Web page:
Oil/Gas Pipelines: Opportunities and Challenges

Oil has become the most in-demand product in the world. It has become the center of round-table discussions, and never that a single day passed without it being on the news. Decrease in its supply could mean the downfall of nations, especially the industrialized ones. This was evident in three world oil crises in 1973, 1979, and a brief one in 1990, which reversed the flow of money, making the oil-producing countries in the Middle East the vital force that could change the direction of the future of the world. Their cut-offs in production led to the creation of policies and rules on consumption, saving, and independence from oil.

A nation, controlling the production, selling, and over-all management of oil, is assured of a significant posting in any field of the world’s lifestyle, but most importantly in politics and economics (Tanter, 2007). To become something like this, a nation should invest in ways on how to transport oil from its sources to its consumers, like the creation of networks of pipelines.

Research and development projects have been carried out and continuously be done to meet the challenges in connection with oil and gas pipelines. One of these is the continuing drive to discover more oil and gas reserves locked under the earth or offshore. There are still many places in the planet that need to be explored. Even the most extreme environments should be included, like what they did to the North Sea.

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Terrorism attacks on pipelines will remain one of the most feared human phenomena. This is due to the fact that whenever pipelines are bombed or attacked, industries are affected. With this, countries should strengthen their monitoring schemes to ensure the safety and zero attack on their pipelines.

Keeping with the laws of nature and environment also poses great challenge to companies engaged in oil and gas pipelines. Discovery of new sites for extraction will always encounter similar scenario with the trans-Alaska crude pipeline project, which was delayed for nine years, because the construction of pipelines was attached to environmental issues (Kennedy, 1993). Environmentalists will still be around the corner to watch the movements of oil companies.

A greater challenge is on the side of politics and regulation. Better policies and laws covering the construction of pipelines, and transportation of oil and gas should be enacted to cover threats and possible failure-causing movements, especially in explorations crossing two different countries. Faster approval of laws should be done to maximize the economic potentials of the discovered oil and gas reserves.

The greatest challenge could be the offering of affordable price of pipelined products to consumers. Companies must take note that the advancements they make with pipe designs and manufacturing, and the entire pipeline construction and transportation project, should go at par with the purchasing power of consumers, who are directly affected by any oil price hike.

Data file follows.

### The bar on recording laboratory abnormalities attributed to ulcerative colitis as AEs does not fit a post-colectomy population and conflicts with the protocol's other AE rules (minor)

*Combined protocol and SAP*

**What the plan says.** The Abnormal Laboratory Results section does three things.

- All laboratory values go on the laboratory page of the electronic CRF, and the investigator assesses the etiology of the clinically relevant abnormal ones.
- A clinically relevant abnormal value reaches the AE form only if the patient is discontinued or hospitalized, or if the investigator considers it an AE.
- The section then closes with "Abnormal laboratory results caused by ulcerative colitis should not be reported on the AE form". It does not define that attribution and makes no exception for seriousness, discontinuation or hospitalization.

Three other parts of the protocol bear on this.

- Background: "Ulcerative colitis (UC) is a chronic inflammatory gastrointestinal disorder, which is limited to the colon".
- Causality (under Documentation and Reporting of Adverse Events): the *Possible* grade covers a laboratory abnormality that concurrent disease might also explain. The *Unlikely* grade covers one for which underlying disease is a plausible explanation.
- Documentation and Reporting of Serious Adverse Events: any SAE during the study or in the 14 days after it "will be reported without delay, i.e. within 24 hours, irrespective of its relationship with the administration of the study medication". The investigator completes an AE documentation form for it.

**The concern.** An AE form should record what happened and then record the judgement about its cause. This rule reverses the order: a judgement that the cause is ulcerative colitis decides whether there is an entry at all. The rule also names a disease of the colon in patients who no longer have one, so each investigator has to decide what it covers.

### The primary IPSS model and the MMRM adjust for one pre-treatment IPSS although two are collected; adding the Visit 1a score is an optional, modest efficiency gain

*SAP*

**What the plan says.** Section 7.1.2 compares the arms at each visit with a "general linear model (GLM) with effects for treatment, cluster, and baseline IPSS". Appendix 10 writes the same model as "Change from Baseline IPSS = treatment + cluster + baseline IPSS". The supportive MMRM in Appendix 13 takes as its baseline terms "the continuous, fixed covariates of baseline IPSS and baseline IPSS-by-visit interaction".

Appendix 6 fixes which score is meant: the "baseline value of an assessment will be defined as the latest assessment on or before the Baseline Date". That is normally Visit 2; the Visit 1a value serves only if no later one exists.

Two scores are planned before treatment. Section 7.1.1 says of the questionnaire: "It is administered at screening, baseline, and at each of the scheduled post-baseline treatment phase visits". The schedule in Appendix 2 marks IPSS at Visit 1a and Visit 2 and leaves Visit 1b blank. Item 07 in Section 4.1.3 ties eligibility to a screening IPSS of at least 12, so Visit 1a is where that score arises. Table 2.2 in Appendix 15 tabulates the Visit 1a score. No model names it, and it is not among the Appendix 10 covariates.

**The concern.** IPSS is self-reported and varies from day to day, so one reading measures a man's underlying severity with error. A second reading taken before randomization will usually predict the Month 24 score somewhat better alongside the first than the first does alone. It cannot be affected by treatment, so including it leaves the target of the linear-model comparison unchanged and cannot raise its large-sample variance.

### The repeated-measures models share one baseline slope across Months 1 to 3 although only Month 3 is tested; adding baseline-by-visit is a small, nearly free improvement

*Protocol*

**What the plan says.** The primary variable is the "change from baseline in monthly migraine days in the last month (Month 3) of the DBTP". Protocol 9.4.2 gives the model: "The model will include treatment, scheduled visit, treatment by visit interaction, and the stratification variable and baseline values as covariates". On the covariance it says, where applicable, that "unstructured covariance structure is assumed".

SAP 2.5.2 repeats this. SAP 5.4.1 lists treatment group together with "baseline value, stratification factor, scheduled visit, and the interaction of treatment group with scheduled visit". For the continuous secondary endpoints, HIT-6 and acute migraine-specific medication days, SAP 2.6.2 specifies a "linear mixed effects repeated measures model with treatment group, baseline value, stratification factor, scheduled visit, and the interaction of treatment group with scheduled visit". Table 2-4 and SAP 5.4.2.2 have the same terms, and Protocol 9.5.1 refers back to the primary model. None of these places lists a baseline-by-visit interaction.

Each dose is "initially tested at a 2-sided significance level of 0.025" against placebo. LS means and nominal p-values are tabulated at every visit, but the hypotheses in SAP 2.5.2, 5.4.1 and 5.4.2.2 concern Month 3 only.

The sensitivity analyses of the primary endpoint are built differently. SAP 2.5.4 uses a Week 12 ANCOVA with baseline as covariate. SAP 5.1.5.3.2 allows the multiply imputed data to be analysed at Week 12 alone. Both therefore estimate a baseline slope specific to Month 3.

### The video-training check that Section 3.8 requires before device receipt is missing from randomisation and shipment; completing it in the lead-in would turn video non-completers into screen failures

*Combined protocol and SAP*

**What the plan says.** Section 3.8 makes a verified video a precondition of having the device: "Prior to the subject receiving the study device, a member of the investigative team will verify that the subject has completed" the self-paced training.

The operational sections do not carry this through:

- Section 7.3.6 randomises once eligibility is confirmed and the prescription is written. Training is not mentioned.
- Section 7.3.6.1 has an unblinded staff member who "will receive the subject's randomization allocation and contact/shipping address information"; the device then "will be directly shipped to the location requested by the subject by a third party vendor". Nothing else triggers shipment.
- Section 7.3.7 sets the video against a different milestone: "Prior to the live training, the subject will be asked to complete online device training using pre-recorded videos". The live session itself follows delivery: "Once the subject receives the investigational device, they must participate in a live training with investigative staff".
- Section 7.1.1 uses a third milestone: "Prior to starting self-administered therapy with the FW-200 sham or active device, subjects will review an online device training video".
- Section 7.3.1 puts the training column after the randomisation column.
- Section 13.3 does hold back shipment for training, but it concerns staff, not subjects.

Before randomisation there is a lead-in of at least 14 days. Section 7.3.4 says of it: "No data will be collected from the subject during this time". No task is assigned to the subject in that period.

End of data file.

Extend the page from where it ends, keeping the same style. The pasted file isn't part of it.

Since the drilling of the first commercial oil well in 1859 in Pennsylvania, the evolution of pipelines has gone a long way, though remaining as the most economical way (Kennedy, 1993). Oil and gas pipelines are efficient, using only 4% of the energy content of the transported product. This is far better in comparison with other modes of transportation like water, rail, and trucks (Dykesteen & Frantzen, 1991).

Higher levels of technology give way for the development of better pipes and more sophisticated pipeline networks. These could yield higher efficiency rate and better service for the people, who basically need the product in their everyday living.

The construction of country’s own pipelines could spell independence from importing oil and gas from foreign countries. This could also alleviate problems on oil crisis, and cut-off on importation rate. This could consequently clip the country to economic prosperity because of the removal of the burdens of oil importation.

Pipelines transport oil, and natural gas from extracting wells located in the different parts of the globe, including the most hostile areas like Alaska and Siberia. These products are then refined, and prepared for consumption by all citizens in all corners of the world. These products when properly used could continuously fuel the economic progress of any country involved with it.


CBC News Online. 2006. The price of oil – in context. Retrieved 29 June 2007. http://www.cbc.ca/news/background/oil/.

Dykesteen, E & K Frantzen. 1991. Multiphase Fraction Meter Developed and Field Tested. Oil & Gas Journal. 18 February 1991: 50.

Kennedy, JL. 1993. Oil And Gas Pipeline Fundamentals. 2nd ed. Oklahoma: PennWell Books.

Tanter, R. 2007. Pipeline Politics: Oil, Gas and the US Interest in Afghanistan. Znet. Retrieved 29 June 2007. http://www.zmag.org/tanteroil.htm.

Tobin, J. 2006. Additions on the Capacity of the US Natural Gas Pipeline Network: 2005. Energy Information Administration, Office of Oil and Gas. Retrieved 29 June 2007. http://www.eia.doe.gov/pub/oil_gas/natural_gas/feature_articles/2006/ngpipeline/ngpipeline.pdf.

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